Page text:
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Joining the U.S.’ war effort in 1942, Mexican President Manuel Ávila Camacho ordered the dislocation of Japanese Mexican communities and approved the creation of internment camps and zones of confinement. Under this relocation program, a new pro-American nationalism developed in Mexico that scripted Japanese Mexicans as an internal racial enemy. In spite of the broad resistance presented by the communities wherein they were valued members, Japanese Mexicans lost their freedom, property, and lives.

In Uprooting Community, Selfa A. Chew examines the lived experience of Japanese Mexicans in the U.S.-Mexico borderlands during World War II. Studying the collaboration of Latin American nation-states with the U.S. government, Chew illuminates the efforts to detain, deport, and confine Japanese residents and Japanese-descent citizens of Latin American countries during World War II. These narratives challenge the notion that Japanese Mexicans enjoyed the protection of the Mexican government during the war and refute the mistaken idea that Japanese immigrants and their descendants were not subjected to internment in Mexico during this period. Through her research, Chew provides evidence that, despite the principles of racial democracy espoused by the Mexican elite, Japanese Mexicans were in fact victims of racial prejudice bolstered by the political alliances between the United States and Mexico.

The treatment of the ethnic Japanese in Mexico was even harsher than what Japanese immigrants and their children in the United States endured during the war, according to Chew. She argues that the number of persons affected during World War II extended beyond the first-generation Japanese immigrants “handled” by the Mexican government during this period, noting instead that the entire multiethnic social fabric of the borderlands was reconfigured by the absence of Japanese Mexicans.

Table of Contents

  1. Cover
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  1. Title Page, Copyright, Dedication
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  1. Contents
  2. p. vii
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  1. Acknowledgments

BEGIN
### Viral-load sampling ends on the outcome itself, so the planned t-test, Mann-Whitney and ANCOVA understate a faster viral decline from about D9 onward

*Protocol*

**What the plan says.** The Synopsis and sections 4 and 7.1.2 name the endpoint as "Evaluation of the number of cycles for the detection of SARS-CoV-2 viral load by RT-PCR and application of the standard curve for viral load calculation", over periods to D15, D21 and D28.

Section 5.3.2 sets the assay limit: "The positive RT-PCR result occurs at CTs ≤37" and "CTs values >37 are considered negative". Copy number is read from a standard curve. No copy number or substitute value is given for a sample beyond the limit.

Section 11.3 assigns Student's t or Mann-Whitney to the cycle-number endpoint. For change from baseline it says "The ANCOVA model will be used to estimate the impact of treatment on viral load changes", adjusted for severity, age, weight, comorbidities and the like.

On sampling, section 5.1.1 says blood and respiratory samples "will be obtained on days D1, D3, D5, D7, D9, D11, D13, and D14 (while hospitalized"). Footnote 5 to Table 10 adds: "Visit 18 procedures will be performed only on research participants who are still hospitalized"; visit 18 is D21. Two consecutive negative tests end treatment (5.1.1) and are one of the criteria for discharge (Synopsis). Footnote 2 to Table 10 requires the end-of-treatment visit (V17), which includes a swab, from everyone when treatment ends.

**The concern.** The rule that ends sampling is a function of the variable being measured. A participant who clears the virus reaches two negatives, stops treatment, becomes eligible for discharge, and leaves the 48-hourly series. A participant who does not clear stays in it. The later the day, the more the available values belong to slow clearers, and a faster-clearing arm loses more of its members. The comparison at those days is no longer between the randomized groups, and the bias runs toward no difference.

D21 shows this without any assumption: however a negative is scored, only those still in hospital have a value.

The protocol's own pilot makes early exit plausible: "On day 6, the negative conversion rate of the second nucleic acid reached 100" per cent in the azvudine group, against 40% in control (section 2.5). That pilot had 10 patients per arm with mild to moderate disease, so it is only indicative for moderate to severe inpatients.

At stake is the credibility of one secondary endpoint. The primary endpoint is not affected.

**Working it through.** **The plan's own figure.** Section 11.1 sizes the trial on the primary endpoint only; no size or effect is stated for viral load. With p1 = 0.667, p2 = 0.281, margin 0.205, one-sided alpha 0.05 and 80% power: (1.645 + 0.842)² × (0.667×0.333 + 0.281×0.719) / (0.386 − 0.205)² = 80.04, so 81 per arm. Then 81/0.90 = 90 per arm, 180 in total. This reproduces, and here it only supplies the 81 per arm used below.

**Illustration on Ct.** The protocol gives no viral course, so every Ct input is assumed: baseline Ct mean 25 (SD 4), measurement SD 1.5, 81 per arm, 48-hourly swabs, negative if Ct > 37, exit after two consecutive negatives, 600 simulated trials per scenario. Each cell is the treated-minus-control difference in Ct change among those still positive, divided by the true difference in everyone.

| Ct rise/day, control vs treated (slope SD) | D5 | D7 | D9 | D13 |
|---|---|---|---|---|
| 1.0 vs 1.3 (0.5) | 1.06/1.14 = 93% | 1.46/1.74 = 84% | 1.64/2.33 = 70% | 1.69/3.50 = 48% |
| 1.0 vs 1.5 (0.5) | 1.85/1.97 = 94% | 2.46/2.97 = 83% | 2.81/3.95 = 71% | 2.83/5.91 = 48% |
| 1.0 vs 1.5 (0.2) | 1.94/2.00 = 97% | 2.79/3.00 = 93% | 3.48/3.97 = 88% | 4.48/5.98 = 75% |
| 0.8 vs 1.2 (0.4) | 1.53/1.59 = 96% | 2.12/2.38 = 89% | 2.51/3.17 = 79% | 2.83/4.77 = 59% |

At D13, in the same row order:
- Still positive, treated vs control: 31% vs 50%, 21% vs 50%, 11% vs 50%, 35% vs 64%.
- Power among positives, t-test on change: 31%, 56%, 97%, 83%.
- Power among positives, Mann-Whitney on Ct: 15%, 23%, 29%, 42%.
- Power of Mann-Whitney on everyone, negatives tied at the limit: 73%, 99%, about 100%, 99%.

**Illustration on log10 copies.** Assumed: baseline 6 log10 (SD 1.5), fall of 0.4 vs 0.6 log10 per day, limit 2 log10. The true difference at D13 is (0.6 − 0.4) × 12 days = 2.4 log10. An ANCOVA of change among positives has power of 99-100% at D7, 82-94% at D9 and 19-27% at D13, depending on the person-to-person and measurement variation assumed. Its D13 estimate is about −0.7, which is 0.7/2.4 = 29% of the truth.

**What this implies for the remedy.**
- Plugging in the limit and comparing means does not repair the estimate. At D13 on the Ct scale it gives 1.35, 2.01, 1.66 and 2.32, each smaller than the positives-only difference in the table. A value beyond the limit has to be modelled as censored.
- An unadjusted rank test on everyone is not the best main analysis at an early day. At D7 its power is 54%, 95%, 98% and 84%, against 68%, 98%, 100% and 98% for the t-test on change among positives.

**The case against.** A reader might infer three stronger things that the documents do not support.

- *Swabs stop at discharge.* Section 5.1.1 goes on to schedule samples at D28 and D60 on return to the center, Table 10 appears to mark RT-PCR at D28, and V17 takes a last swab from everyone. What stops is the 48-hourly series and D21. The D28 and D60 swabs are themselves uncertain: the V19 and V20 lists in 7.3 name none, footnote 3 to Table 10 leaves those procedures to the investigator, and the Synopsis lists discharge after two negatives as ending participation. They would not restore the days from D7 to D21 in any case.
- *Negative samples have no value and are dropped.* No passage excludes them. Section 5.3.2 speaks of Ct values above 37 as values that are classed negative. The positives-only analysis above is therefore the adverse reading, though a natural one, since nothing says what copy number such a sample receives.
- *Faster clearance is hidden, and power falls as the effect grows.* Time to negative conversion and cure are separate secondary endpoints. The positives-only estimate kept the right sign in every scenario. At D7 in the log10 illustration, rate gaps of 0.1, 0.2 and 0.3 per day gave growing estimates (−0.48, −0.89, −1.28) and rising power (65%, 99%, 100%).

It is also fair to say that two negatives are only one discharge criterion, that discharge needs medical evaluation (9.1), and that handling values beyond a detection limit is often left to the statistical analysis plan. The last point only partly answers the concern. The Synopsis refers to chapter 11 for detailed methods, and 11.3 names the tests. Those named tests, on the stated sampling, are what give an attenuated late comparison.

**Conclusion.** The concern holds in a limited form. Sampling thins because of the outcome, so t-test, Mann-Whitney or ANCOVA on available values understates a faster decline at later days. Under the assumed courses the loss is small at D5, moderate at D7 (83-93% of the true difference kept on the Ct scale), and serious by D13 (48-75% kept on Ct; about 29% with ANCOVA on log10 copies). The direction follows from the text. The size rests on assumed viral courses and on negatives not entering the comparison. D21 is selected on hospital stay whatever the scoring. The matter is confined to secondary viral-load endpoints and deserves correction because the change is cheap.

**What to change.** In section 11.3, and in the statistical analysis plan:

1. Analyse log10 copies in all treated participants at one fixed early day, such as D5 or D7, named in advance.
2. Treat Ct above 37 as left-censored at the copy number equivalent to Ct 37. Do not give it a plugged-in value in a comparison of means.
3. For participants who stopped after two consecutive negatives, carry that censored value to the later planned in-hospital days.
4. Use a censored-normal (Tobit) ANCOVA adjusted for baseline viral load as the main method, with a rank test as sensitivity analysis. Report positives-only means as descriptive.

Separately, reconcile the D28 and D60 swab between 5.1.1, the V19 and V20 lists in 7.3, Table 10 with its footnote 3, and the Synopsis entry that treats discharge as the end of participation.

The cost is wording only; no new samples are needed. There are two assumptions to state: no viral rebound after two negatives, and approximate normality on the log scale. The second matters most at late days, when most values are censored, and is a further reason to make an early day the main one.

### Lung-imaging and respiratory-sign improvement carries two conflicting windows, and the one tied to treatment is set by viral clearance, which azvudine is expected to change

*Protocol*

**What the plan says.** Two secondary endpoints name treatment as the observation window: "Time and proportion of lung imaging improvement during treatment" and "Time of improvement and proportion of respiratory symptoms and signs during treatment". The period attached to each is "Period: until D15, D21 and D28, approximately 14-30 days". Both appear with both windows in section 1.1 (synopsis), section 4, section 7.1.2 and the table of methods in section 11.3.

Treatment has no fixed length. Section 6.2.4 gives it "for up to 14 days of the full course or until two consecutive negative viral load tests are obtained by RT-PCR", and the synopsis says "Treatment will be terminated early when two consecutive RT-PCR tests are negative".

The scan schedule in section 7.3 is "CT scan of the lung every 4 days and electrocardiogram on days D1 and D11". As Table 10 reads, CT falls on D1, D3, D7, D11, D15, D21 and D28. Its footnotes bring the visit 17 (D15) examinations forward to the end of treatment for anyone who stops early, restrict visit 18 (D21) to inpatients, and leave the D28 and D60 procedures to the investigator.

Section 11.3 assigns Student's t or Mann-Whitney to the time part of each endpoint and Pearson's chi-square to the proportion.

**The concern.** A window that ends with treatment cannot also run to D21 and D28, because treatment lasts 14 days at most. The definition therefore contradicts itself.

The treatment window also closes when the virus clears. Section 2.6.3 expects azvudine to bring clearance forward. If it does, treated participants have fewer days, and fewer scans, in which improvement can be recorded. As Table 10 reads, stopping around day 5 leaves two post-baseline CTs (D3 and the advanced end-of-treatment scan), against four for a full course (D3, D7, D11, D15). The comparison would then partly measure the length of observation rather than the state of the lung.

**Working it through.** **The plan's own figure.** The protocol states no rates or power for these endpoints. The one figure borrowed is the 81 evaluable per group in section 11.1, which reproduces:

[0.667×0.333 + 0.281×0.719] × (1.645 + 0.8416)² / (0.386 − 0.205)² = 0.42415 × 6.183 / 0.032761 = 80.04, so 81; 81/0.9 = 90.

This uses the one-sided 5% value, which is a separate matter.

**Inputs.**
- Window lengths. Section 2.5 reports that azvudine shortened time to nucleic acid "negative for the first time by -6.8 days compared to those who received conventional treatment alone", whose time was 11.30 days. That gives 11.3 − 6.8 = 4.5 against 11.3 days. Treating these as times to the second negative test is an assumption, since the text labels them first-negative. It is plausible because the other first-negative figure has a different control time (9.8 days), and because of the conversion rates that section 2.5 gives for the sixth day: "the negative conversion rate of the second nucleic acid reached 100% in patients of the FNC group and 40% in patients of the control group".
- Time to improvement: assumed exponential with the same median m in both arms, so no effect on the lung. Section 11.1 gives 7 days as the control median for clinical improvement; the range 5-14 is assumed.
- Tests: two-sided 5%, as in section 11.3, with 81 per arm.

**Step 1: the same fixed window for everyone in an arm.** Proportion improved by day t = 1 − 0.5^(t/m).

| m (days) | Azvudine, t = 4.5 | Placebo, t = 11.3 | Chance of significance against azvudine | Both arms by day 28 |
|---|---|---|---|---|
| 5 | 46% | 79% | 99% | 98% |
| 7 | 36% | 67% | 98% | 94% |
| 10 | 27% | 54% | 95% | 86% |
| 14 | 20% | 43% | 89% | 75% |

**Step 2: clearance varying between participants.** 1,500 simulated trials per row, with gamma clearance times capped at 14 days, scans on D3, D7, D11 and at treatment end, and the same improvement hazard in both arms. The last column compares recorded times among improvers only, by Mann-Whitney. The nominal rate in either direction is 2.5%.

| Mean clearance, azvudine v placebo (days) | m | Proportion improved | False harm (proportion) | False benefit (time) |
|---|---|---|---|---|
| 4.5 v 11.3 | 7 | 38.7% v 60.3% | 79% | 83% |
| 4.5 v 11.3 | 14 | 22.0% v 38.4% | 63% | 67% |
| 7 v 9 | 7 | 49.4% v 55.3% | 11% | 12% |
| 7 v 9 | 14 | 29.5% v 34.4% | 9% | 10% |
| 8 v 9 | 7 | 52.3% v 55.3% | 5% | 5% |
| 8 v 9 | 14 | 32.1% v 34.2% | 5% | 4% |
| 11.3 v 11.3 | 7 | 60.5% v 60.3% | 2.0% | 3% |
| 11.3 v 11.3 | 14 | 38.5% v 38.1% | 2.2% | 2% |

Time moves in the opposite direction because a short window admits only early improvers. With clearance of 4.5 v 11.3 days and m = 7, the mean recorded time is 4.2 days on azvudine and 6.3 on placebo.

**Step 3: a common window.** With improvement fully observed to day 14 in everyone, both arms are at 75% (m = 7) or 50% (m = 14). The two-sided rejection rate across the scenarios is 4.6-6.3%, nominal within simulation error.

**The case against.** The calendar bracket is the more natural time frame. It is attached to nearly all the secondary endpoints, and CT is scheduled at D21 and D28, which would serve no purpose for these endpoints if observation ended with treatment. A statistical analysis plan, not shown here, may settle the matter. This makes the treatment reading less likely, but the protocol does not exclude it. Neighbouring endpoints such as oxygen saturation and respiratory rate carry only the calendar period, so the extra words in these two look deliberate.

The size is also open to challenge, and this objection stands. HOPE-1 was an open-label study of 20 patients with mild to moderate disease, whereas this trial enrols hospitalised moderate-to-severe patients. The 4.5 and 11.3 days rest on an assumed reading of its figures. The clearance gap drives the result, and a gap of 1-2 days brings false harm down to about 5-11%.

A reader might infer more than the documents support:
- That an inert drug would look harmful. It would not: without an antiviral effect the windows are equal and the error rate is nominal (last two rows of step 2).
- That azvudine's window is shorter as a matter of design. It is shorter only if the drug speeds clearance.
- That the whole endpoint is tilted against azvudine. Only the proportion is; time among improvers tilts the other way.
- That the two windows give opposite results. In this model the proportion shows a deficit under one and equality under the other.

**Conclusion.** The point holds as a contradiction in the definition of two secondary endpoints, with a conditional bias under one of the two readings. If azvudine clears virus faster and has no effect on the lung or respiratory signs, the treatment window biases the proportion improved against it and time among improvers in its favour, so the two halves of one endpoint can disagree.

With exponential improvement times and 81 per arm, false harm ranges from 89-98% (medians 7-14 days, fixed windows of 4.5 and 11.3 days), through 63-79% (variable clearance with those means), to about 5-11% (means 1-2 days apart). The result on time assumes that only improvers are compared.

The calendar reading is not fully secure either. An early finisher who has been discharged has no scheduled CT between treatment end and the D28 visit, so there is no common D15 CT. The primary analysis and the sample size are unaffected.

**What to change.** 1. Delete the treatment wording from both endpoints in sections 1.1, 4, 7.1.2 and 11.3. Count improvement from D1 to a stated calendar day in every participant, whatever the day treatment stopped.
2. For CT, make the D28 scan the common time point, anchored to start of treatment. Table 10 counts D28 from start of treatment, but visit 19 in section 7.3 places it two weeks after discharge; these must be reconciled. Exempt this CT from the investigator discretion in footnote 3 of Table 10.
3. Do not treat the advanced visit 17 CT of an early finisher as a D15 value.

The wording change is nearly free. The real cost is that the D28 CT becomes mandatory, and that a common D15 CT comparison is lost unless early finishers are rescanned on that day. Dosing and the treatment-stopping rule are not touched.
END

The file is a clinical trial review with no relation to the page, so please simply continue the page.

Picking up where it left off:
2. pp. ix-x
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  1. Introduction
  2. pp. 14-23
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  1. 1. Gendered Criminalization
  2. pp. 24-41
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  1. 2. The Formation of Japanese Mexican Communities in the U.S.-Mexico Borderlands before World War II
  2. pp. 42-59
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  1. 3. The Impact of World War II and Hemispheric Defense on Border Communities
  2. pp. 60-76
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  1. 4. Citizenship Revoked and the Realities of Displacement during World War II
  2. pp. 77-89
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  1. 5. The Road to Concentration Camps: Villa Aldama and Batán
  2. pp. 90-104
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  1. Image Plates
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  1. 6. Attempts to Challenge or Postpone Displacement
  2. pp. 109-128
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  1. 7. Temixco Concentration Camp
  2. pp. 140-151
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  1. 8. A Transnational Family: Life in Crystal City Camp
  2. pp. 152-184
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  1. Conclusion
  2. pp. 185-188
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  1. Notes
  2. pp. 189-229
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  1. Bibliography
  2. pp. 230-242
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  1. Index
  2. pp. 243-247
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  1. About the Author
  2. p. 248
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Additional Information

ISBN
9780816532384
Related ISBN
9780816531851
MARC Record
OCLC
925423703
Pages
247
Launched on MUSE
2015-10-20
Language
English
Open Access
No
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